Many high school students have certainly asked themselves this question at some point in their lives: “What subjects in school are the most useful in real life?” You’ve probably wondered as well while solving complex mathematical equations and memorizing the periodic table of elements.
Professor David Perkins of Harvard Graduate School of Education says that it’s a question he hates but doesn’t argue that it’s a good one. He adds that what educators teach a lot nowadays isn’t going to matter significantly to the students’ lives, and that puts educators in aquiet sort of crisis content.
That said, does that mean that the conventional high school curriculum isn’t effective in teaching young people useful life skills?
Gallup conducted a survey in 2002 asking students of various educational attainments what subject in school do they find the most valuable. The top-notchers were Math, with 34% of the respondents citing it, followed by English with 24% of votes.
They re-conducted this survey in 2013, and Math and English still took the top spots (1st and 2nd, respectively), but they’ve seen a spike in the votes for Science, which only got 4% in 2002, but earned 12% of votes in 2013. It overtook History, which had 7% of votes in 2002, and 8% in 2013.
Gallup found that the student’s picks appear to depend on their level of educational attainment. 43% of the respondents with a high school education picked Math to be the most valuable subject, while for post-graduates, English is their top choice. Math and English tied for college students and graduates, and Gallup deduced that the reason for their choices is that students with higher educational attainment are more likely to use English in written communication, which is a common part of many jobs.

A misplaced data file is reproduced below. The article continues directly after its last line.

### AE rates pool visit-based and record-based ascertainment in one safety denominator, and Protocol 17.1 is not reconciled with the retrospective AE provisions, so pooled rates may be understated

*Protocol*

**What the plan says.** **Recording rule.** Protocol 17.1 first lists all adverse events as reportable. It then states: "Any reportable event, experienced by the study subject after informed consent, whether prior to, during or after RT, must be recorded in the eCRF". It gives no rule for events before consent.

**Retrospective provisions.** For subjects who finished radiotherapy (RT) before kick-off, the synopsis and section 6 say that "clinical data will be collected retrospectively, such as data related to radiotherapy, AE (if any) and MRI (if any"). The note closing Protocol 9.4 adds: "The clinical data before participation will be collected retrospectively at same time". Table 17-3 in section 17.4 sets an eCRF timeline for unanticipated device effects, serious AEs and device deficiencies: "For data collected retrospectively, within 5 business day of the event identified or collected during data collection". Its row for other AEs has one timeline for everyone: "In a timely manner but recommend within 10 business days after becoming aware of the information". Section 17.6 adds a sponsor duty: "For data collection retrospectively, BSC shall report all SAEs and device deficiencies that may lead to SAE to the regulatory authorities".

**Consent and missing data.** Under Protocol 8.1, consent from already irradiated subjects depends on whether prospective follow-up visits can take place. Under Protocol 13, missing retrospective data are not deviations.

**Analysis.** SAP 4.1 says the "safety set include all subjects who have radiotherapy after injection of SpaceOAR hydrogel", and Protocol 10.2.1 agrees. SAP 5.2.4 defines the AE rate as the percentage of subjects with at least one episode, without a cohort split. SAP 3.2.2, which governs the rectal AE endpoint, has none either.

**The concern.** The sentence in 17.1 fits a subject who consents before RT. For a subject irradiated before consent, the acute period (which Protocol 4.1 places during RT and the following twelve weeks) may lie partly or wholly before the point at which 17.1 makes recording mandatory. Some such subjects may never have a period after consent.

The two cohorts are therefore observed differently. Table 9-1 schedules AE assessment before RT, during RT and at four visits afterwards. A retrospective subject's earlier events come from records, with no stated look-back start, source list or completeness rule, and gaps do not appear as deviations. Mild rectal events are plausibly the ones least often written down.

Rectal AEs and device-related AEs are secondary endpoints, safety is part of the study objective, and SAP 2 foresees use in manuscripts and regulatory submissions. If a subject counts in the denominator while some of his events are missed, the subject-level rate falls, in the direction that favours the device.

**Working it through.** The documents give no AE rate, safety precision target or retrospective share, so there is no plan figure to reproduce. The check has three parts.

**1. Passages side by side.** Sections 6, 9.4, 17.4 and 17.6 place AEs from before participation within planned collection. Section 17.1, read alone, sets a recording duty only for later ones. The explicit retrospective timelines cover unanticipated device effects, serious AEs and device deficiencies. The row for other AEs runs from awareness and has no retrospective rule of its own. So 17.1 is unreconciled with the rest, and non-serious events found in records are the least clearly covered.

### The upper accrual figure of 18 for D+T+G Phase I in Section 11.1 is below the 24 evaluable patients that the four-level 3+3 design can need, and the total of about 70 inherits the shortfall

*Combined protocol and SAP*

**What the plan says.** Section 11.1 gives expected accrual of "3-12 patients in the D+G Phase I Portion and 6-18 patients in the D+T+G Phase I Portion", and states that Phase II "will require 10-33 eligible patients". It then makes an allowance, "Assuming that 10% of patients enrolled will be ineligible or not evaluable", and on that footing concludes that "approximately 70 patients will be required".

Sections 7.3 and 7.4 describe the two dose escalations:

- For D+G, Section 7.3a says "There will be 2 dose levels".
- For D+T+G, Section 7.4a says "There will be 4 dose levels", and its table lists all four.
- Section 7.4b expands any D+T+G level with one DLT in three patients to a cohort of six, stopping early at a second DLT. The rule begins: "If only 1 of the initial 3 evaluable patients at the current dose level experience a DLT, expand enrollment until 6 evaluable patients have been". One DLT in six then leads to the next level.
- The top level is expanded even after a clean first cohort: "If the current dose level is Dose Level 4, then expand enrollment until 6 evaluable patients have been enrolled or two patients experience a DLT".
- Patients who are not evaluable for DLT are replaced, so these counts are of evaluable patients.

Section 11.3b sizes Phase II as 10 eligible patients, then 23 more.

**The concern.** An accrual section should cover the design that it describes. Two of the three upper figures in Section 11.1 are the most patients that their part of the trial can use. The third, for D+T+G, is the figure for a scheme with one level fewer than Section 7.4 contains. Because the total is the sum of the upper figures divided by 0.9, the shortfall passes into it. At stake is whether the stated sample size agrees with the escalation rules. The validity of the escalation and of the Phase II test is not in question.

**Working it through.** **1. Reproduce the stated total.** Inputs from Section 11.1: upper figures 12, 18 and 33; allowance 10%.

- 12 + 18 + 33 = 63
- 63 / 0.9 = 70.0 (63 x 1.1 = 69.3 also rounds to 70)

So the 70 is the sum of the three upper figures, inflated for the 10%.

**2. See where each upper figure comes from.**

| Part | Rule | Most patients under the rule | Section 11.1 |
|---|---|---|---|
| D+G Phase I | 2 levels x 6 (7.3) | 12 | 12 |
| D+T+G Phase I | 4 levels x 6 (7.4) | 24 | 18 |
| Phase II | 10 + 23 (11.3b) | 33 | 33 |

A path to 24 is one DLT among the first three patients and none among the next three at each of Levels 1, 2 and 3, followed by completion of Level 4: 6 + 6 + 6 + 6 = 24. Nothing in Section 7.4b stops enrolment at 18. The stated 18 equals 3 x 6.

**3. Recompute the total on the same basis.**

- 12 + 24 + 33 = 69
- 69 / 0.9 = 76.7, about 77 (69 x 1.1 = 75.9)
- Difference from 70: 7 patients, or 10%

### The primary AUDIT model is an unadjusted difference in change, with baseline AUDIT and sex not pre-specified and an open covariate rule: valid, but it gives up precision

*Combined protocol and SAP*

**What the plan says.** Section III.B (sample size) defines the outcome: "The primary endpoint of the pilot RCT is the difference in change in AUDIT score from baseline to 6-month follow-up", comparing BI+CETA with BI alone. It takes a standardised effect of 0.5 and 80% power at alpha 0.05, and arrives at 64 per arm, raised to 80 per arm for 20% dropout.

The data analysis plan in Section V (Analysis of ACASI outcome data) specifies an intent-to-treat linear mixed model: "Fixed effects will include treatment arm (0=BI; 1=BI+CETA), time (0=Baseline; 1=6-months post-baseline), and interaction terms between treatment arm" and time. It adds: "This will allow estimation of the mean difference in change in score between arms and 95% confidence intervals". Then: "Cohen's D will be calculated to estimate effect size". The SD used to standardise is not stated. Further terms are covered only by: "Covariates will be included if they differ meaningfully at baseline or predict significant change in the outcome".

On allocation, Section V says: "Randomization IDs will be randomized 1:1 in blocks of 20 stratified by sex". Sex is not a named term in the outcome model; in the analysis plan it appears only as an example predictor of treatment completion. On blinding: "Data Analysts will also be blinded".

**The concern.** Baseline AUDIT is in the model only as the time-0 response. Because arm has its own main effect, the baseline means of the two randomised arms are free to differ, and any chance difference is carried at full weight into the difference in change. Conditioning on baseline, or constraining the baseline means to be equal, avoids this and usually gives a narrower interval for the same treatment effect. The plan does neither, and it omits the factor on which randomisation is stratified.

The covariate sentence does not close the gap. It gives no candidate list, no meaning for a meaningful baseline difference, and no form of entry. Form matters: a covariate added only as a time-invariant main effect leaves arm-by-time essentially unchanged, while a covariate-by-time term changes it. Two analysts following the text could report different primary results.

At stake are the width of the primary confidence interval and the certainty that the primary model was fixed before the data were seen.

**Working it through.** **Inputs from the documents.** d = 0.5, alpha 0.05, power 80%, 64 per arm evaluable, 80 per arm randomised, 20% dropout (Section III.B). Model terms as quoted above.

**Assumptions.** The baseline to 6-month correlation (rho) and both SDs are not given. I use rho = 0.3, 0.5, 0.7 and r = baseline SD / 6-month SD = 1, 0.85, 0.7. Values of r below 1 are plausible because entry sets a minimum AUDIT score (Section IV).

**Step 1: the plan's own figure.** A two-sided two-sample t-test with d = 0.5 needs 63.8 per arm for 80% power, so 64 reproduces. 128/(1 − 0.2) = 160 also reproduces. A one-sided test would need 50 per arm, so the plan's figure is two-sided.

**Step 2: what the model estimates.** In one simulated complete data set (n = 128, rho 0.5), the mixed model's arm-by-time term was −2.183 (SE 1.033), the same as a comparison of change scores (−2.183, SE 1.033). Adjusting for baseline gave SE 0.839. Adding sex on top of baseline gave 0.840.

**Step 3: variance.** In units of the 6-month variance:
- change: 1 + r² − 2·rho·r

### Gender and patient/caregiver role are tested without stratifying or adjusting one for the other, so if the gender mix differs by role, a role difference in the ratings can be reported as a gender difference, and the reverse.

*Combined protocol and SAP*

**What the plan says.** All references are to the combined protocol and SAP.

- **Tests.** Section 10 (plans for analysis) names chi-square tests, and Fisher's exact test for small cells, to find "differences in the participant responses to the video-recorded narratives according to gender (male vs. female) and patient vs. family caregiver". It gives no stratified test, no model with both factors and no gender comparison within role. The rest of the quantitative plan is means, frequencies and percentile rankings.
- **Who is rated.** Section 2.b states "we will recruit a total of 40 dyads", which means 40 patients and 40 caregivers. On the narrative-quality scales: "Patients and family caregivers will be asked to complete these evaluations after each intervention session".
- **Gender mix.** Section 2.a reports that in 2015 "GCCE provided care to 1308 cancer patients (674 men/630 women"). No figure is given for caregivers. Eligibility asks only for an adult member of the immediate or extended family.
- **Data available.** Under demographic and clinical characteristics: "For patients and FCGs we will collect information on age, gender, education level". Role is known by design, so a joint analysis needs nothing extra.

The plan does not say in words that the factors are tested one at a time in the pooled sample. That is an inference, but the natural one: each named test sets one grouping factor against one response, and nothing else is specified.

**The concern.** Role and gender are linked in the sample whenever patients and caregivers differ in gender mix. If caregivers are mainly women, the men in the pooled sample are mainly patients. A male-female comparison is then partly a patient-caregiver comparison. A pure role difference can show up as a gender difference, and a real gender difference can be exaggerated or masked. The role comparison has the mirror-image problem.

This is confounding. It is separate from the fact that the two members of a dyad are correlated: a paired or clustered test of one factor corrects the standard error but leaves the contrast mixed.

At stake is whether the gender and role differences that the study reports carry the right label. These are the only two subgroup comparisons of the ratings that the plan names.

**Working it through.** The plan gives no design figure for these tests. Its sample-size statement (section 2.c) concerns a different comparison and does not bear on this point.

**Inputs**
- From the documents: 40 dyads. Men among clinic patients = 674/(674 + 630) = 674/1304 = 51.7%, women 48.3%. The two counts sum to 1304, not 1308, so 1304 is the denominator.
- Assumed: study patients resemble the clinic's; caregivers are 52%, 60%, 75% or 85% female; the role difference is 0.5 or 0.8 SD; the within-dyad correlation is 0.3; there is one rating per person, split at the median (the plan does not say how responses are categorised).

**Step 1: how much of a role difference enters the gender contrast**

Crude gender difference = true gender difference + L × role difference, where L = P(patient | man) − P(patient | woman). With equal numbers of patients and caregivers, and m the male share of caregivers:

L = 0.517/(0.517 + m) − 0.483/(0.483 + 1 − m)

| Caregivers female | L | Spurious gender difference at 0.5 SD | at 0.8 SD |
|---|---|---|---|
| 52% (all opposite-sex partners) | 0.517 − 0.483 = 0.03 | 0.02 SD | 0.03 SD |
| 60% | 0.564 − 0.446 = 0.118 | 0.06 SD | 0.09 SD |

Math is also the top pick across household income levels, and among political conservatives (Republicans, Democrats, and independents). Meanwhile, English and Math tied among liberals.
From these survey results, we can gather that high school education courses in Gilbert, Arizona, and other metropolitan areas are highly effective, as they teach students essential life skills.
Interestingly, educators who administer the SATs have quite a different answer to what’s the most important subject in school. David Coleman, president of the College Board, and Stefanie Sanford, chief of global policy, named computer science and the U.S. Constitution to be the most significant subjects.
They stated that learning these “two codes” help Americans become an empowered citizen of a democracy. By learning the U.S. Constitution, they are able to improve and shape the society and its institutions, not merely be molded by them. In addition, learning how computers work makes Americans empowered and adaptive workers, artists, writers, educators, or scientists. Computer mastery will also aide them in shaping the world around them.
Furthermore, the digital age is proof that computer science is highly important. With the internet, AI, and big data being employed in nearly every industry, Coleman and Sanford stated that students will be more prepared for their careers when they learn computer science. And with sufficient knowledge of the Constitution, Americans will have an indispensable guide to their lives as productive citizens.
Considering the varying outlooks of students and educators about the most important school subject in real life, we can deduce that no subject truly tops the other, because all of them gives us essential life skills, which we may only realize after finishing school. For example, math gives us the ability to use logic in solving problems, while English develops our interest in literature and improves our communication, and Science makes us understand everything around us. That said, all our efforts in studying will not be in vain.